German car manufacturer Volkswagen has announced plans to use binder jet 3D printing to manufacture components at its main plant in Wolfsburg, Germany, reportedly becoming the first car maker to use the 3D printing technology in its production process.
The company has expanded its partnership with 3D printer OEM HP and entered into a software partnership with industrial manufacturing firm Siemens to introduce the technology to its Wolfsburg plant, with the aim of reducing costs and increasing the productivity of its manufacturing process.
“Despite the ongoing challenges of the coronavirus pandemic, we’re continuing to work on innovation,” said Christian Vollmer, member of the Board of Management of the Volkswagen Brand responsible for Production and Logistics. “Together with our partners, we aim to make 3D printing even more efficient in the years ahead and suitable for production-line use.”
Two Volkswagen employees check the quality of structural parts produced using the binder jetting process for car production in front of the prototype of the binder printer at the high-tech 3D printing center in Wolfsburg. Photo via Volkswagen.
3D printing at Volkswagen
Volkswagen has been using 3D printing for 25 years since initially adopting the technology to accelerate vehicle development and reduce costs. Today, there are 13 units at the firm’s Wolfsburg plant leveraging various 3D printing processes to manufacture plastic and metal components for prototyping and spare parts.
The company’s luxury car brands Audi and Porsche have previously used 3D printing for the light-weighting of components, including water connectors for inside the engine of the Audi W12. Meanwhile, Volkswagen’s Autoeuropa factory in Portgual saw an annual saving of $160,000 in 2017 as a result of using FDM desktop printers, reducing typical production costs by over 90 percent.
In 2018, the company opened its advanced 3D printing center to house a range of cutting-edge metal additive manufacturing machines. It was here that Volkswagen first started investigating the potential of binder jet 3D printing for prototype and tool production, and later for end-use parts.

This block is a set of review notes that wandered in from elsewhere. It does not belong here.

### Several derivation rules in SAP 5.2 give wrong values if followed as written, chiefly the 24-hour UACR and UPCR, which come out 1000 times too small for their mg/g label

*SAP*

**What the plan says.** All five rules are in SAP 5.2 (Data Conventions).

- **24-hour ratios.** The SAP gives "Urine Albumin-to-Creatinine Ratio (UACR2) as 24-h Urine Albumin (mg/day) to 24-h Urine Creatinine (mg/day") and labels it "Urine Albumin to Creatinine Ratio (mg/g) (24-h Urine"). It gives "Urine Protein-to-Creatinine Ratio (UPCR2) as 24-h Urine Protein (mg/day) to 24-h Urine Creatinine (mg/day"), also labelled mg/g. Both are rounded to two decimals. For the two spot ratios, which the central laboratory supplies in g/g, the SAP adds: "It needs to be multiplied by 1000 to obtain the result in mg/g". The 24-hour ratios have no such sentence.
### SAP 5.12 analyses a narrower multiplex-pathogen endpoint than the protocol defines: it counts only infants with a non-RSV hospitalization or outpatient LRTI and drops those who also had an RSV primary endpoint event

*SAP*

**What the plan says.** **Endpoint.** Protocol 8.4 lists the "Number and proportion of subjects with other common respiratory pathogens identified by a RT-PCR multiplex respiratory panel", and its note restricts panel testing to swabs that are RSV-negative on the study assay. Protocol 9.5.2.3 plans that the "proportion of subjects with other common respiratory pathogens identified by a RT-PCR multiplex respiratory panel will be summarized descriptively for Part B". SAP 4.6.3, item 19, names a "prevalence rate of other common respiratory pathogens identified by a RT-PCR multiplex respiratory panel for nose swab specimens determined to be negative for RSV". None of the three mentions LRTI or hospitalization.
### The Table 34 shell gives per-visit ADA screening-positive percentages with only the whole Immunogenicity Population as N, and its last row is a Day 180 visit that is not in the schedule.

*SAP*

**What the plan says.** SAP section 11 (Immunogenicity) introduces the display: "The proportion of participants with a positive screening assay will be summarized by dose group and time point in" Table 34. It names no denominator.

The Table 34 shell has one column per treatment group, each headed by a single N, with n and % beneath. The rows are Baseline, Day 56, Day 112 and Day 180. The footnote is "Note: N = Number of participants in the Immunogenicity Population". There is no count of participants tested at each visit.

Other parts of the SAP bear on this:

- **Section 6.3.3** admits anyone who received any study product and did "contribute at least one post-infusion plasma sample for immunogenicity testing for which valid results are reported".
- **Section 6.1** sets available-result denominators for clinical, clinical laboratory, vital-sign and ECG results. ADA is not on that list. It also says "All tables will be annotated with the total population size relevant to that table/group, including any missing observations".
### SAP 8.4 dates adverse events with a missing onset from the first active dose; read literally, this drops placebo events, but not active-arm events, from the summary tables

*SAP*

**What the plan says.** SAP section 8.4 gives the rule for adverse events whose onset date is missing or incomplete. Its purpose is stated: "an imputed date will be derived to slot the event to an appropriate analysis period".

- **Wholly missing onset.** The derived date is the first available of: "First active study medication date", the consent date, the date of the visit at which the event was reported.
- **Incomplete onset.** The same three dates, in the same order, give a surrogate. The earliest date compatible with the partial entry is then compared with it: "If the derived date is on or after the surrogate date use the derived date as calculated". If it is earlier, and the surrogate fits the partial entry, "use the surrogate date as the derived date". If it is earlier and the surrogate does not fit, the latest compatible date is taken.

A year later, the company established its Innovation and Engineering Center California (IECC) with the debut of a unique concept vehicle integrating 3D printing, and soon after announced that, together with GKN and HP, 10,000 metal parts had been produced on the HP Metal Jet 3D printing system. It was this milestone that paved the way for Volkswagen’s continued partnership with HP for the integration of the firm’s structural 3D printed parts into its next generation of vehicles.
Integrating binder jet 3D printing
According to Volkswagen, binder jetting will drive the production maturity of 3D printing within automotive manufacturing, making use of the technology cost-effective. To leverage the benefits of binder jetting, Volkswagen is expanding its partnership with HP for the provision of the printers and has brought in Siemens to provide specialized software for the technology.
The three companies will establish a joint expert team at Volkswagen’s advanced 3D printing center from this summer. Through their respective partnerships, the companies will explore which components can be produced economically and quickly in the future via binder jetting, and will also investigate how 3D printing can support the digital transformation of production at Volkswagen.
Volkswagen and Siemens will also work together on optimizing the positioning of components in the build chamber through nesting, making it possible to produce twice as many parts per print session.
“We are very proud to support Volkswagen with our innovative 3D printing solutions,” said Cedrik Neike, member of the Managing Board of Siemens and CEO of Siemens Digital Industries. “Our automation and software solutions are leading in industrial production applications. Using this technology, Volkswagen will be able to develop and produce components faster, more flexibly, and using fewer resources.”
So far, the first components manufactured using binder jetting have gone to Volkswagen’s Osnabrück site for certification. The parts in question are for the A pillar of the firm’s T-Roc convertible car, and supposedly weigh half as much as conventional components made from sheet steel.
Volkswagen has previously conducted crash tests on 3D printed metal vehicle components, however until now the production of larger volumes has not proved cost-effective. Integrating binder jet technology into the company’s 3D printing capabilities will change this, according to Volkswagen, and will make production-line use of certain automotive components economically viable.
Volkswagen aims to produce up to 100,000 3D printed automotive components in its Wolfsburg plant each year, by 2025.
The initial partnership with Siemens is part of a larger and more comprehensive strategic partnership between the two companies within the field of digital production platforms.
“I’m pleased that we have a strong and innovative partner in Siemens so we can start working on the car production processes of the future,” added Vollmer. “The example of 3D printing shows that this transformation harbors many diverse opportunities for innovation.”
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Featured image shows two Volkswagen employees check the quality of structural parts produced using the binder jetting process for car production in front of the prototype of the binder printer at the high-tech 3D printing center in Wolfsburg. Photo via Volkswagen.